Before 23rd June 2016, the prospect of Britain leaving the European Union and Donald Trump becoming president of the United States seemed extremely unlikely, even laughable. Similar claims have previously been made about the likelihood of Marine Le Pen, French National Front Leader becoming president of France in the French elections in April 2017.
Polls suggest that Le Pen could easily make it through to the final run-off and Trump’s shock victory in the US presidential election has led prominent French politicians to warn that her victory could be the next political earthquake, unless her mainstream rivals get their act together.
Le Pen was one of the first to congratulate Trump on his victory and “heralded the dawn of a new order”. She did so with a tweet to the newly chosen president-elect and the American people in which she described them as now “free”. While she did not actively support Trump throughout the presidential campaign, Le Pen spoke widely of her dislike for Hilary Clinton.
Of course there are vast differences in the style of both elections, with Le Pen having to secure over 50% of the electorates votes to gain power. Moreover, Le Pen is not a new character or phenomena to the French political scene unlike Trump and “Brexit”. The National Front under her leadership has a track record and has never gained more than 30% of the popular vote. Therefore she has a track record and is a career politician, which as we could tell from the American presidential campaign, did not work in Hilary Clinton’s favour. Furthermore, the second round of the French election depends largely on the ability to make political deals and Le Pen does not appear to have any potential political allies.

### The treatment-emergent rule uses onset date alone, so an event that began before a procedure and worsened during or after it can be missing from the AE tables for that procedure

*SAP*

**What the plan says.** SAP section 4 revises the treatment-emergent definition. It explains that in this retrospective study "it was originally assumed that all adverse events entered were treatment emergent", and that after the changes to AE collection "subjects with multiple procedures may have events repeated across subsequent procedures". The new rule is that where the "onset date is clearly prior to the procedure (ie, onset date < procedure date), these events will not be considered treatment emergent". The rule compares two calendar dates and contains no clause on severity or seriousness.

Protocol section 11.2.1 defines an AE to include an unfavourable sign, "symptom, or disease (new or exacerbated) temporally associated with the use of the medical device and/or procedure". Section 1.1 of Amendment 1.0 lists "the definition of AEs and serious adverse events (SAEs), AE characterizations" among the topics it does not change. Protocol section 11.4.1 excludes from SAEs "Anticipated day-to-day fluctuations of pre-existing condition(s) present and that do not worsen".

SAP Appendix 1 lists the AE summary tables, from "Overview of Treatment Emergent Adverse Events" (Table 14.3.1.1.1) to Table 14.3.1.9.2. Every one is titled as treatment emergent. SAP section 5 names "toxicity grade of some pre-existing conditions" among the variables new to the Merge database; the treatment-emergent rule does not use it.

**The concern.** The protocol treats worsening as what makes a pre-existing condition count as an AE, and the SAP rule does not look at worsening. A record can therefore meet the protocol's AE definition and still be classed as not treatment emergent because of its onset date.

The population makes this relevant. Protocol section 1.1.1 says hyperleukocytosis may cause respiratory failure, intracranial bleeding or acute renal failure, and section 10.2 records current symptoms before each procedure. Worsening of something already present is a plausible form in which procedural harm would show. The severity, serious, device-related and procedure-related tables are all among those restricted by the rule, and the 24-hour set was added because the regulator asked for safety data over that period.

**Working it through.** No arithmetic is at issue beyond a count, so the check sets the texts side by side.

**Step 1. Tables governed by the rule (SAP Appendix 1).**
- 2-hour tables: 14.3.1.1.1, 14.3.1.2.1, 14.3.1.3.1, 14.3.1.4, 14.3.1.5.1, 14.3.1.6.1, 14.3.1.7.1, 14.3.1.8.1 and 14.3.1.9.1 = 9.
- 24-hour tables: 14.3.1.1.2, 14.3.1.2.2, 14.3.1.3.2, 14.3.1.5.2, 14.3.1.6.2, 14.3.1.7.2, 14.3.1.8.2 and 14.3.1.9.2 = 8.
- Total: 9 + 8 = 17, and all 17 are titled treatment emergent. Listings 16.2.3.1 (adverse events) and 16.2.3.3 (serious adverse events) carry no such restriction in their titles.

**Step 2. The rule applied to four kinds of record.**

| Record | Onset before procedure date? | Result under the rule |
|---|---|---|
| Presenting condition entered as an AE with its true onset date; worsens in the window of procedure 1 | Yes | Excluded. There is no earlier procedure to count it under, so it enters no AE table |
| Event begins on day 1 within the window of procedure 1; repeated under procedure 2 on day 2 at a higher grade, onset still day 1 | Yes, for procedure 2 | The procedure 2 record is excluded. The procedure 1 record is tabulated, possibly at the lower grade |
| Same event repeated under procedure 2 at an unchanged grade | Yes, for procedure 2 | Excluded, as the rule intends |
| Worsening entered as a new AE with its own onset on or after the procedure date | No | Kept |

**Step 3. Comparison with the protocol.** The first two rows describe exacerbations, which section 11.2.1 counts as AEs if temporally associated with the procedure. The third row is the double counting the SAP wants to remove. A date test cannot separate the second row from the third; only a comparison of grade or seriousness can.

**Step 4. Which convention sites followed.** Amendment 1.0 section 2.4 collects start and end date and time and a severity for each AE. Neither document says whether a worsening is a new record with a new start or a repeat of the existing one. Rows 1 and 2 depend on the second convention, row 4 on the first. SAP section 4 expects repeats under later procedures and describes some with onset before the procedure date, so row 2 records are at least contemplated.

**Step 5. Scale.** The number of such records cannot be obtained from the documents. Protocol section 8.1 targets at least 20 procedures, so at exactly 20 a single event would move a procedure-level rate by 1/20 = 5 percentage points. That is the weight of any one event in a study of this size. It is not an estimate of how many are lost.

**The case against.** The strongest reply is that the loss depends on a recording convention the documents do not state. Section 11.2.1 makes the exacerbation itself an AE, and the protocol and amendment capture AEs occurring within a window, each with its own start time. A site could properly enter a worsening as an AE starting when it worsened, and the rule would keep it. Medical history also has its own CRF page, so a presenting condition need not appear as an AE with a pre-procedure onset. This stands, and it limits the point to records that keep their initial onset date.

The National Front party advocates withdrawal from the EU and dramatic cuts to immigration, but with such uncertainty of the economic effects of “Brexit”, the prospect of “Frexit” and leaving the Eurozone may be hard for Le Pen to campaign for. As even though Trump promised radical changes to the American trade and economic policy, he did not face the hurdle of selling a political change which may devalue the price of a voter’s home or pension funds.
However, it does seem that there is a global underlying trend of our generation’s democracy to vote in retaliation and reaction towards the perceived Left and everything associated with it. “The boundaries of reason disappeared with Brexit; the main lesson for France is that Le Pen can win” states Jean-Pierre Raffarin, a former French Prime Minister.
The current favourite for the presidential role is another former Prime Minister, more central Right candidate, Alain Juppe. Juppe stressed to French citizens the Trump result “all the risks that democracy faces from demagogy and extremism and the critical nature of the choices they must make” in the upcoming election.
Meanwhile Jean-Marie Le Pen, previous leader of the National Front and father of Marine Le Pen has said, “Today the United States, tomorrow, France. Bravo!”